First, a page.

I chatted to Carol-Anne Whittaker, one of our experienced executive and agile coaches about how she works with leaders to prepare for courageous conversations. Here is her advice: 

 

Prepare for the burnout conversation with your manager before you have it

Identify the facts

As far as possible when describing your current situation or workload, use facts about what is expected of you. Writing a list in advance can help you to clearly explain to your manager why your workload is unrealistic or unachievable. 

 

Make it real for you

When you are at burnout, its very important that you can articulate how you are feeling and how it is impacting you.  Talking about feelings at work can often trigger strong emotions such as anger or tears.  Finding the words that are right for you in advance and speaking them several times out loud, either to yourself in the mirror, or to someone you trust, will help you to know that they really are a true description of how burnout is affecting you, allowing you to talk more calmly and with conviction. 


Think about the possible reactions you might get

When preparing to have a conversation with your manager about burnout, it's a good idea to put yourself in their shoes and think beforehand what their reaction might be. What might they think or feel and how might they react when they hear what you have to say? This will prepare you to have an open, two-way discussion and help you to consider their perspective. 


Think through what you want the outcome to be

Its almost certain that at some point in the conversation, your manager will ask something along the lines of “what do you want to happen?” or “how can I help you?”. Thinking through the options in advance, with a prioritised list of alternatives, such as reduced workload or hours, increased resources, or even a complete break, will enable you to rationally discuss your ideas for how you would like to be supported.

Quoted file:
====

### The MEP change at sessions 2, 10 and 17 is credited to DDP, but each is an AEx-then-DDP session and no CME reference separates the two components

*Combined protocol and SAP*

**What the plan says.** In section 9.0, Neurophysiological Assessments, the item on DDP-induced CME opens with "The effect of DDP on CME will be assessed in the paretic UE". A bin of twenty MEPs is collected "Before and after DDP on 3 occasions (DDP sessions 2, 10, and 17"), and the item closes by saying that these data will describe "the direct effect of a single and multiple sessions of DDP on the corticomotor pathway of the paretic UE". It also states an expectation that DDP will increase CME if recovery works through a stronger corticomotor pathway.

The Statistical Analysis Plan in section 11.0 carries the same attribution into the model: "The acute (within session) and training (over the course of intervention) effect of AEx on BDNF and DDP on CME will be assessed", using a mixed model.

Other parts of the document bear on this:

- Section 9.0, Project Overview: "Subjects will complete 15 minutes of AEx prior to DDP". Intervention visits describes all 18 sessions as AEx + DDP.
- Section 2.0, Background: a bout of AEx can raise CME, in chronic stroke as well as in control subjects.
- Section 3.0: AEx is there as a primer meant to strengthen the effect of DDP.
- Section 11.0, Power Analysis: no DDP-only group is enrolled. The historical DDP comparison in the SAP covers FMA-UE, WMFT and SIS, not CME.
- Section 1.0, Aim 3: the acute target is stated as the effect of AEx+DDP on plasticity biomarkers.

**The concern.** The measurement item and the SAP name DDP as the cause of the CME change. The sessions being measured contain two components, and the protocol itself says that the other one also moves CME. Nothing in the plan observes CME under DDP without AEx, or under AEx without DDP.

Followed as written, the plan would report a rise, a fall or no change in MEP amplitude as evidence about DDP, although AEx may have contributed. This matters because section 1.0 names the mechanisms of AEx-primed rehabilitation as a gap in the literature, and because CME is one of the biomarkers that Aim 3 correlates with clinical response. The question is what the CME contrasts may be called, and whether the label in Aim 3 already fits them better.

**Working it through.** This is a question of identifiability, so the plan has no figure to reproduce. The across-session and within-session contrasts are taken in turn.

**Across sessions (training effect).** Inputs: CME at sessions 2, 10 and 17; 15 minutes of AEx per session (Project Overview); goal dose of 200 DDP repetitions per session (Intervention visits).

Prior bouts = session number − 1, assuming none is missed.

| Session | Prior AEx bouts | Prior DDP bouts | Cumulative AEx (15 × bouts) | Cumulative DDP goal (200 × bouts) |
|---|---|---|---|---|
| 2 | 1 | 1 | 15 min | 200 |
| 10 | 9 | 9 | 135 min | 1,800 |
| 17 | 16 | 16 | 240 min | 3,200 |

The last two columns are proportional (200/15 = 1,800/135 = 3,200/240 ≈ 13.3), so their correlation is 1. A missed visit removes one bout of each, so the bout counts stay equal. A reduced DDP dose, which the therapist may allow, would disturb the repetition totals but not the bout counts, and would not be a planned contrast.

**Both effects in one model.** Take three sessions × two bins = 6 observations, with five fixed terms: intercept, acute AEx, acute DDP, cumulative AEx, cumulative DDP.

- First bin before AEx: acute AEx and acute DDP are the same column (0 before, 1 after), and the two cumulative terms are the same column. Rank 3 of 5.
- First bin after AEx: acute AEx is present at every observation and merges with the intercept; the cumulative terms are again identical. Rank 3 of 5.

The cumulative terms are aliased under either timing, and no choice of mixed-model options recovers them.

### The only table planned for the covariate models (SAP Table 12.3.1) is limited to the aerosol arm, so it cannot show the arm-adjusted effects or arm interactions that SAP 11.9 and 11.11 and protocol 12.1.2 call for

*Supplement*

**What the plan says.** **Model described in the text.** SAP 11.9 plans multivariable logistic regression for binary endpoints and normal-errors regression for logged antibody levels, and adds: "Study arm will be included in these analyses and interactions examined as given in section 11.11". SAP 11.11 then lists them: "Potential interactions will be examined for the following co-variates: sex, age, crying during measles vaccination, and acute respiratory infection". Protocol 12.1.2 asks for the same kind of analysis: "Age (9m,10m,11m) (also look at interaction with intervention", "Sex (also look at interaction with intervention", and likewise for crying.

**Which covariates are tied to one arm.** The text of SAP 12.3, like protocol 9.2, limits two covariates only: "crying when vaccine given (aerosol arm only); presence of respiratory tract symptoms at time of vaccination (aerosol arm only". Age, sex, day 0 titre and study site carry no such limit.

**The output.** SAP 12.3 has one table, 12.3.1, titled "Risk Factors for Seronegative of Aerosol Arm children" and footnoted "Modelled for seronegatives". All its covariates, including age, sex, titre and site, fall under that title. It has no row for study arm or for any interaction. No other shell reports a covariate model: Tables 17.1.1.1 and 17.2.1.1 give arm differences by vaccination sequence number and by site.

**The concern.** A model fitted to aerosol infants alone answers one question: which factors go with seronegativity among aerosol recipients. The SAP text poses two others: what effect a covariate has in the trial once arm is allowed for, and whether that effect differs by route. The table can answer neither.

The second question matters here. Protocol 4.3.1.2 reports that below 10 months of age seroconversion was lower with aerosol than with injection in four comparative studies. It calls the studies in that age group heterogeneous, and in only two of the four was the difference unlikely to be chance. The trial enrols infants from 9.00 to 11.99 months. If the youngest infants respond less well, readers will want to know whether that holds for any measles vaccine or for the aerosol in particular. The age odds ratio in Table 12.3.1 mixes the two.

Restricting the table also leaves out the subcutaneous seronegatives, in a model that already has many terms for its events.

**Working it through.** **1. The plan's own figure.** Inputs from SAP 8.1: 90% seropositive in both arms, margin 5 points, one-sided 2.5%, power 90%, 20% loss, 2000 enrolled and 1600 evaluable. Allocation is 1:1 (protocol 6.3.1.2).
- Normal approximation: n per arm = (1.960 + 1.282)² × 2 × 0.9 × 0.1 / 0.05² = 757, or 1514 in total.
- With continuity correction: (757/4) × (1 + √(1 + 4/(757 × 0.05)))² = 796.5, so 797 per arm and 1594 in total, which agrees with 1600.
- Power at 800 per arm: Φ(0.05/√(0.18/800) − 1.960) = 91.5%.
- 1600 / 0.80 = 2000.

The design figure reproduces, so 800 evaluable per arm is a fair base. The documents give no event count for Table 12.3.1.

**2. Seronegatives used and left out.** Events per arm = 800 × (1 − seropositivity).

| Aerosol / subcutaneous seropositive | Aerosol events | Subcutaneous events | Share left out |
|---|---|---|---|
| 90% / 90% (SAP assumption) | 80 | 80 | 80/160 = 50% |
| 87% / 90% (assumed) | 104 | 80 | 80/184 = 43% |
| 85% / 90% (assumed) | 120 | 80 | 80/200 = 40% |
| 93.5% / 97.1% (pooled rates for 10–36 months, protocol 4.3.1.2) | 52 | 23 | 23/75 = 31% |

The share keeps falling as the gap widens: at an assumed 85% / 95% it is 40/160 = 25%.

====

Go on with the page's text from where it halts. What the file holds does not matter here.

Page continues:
Consider the unintended consequences

Whilst it is almost always the right thing to raise burnout with your manager, it is worth sparing a thought in advance for what could go wrong. Asking yourself ‘what is the worst that can happen?” is an important check step. It might help you to frame the conversation in a different way, or to identify some different solutions to help your current situation, whilst removing any potential negative connotations for others. 

 

If you need a sparring partner to help prepare for a courageous conversation on managing job burnout or other difficult to discuss topics at work, get in touch or take a look at details of our executive performance programmes.  We have a team of experienced exec coaches who know the pressures of Pharma and Biotech and would be happy to work it through with you. 

 

ref 1: https://www.linkedin.com/pulse/neurodiversity-empathy-anxiety-burnout-roller-coaster-kirby/

ref 2: International Classification of Diseases (ICD-11)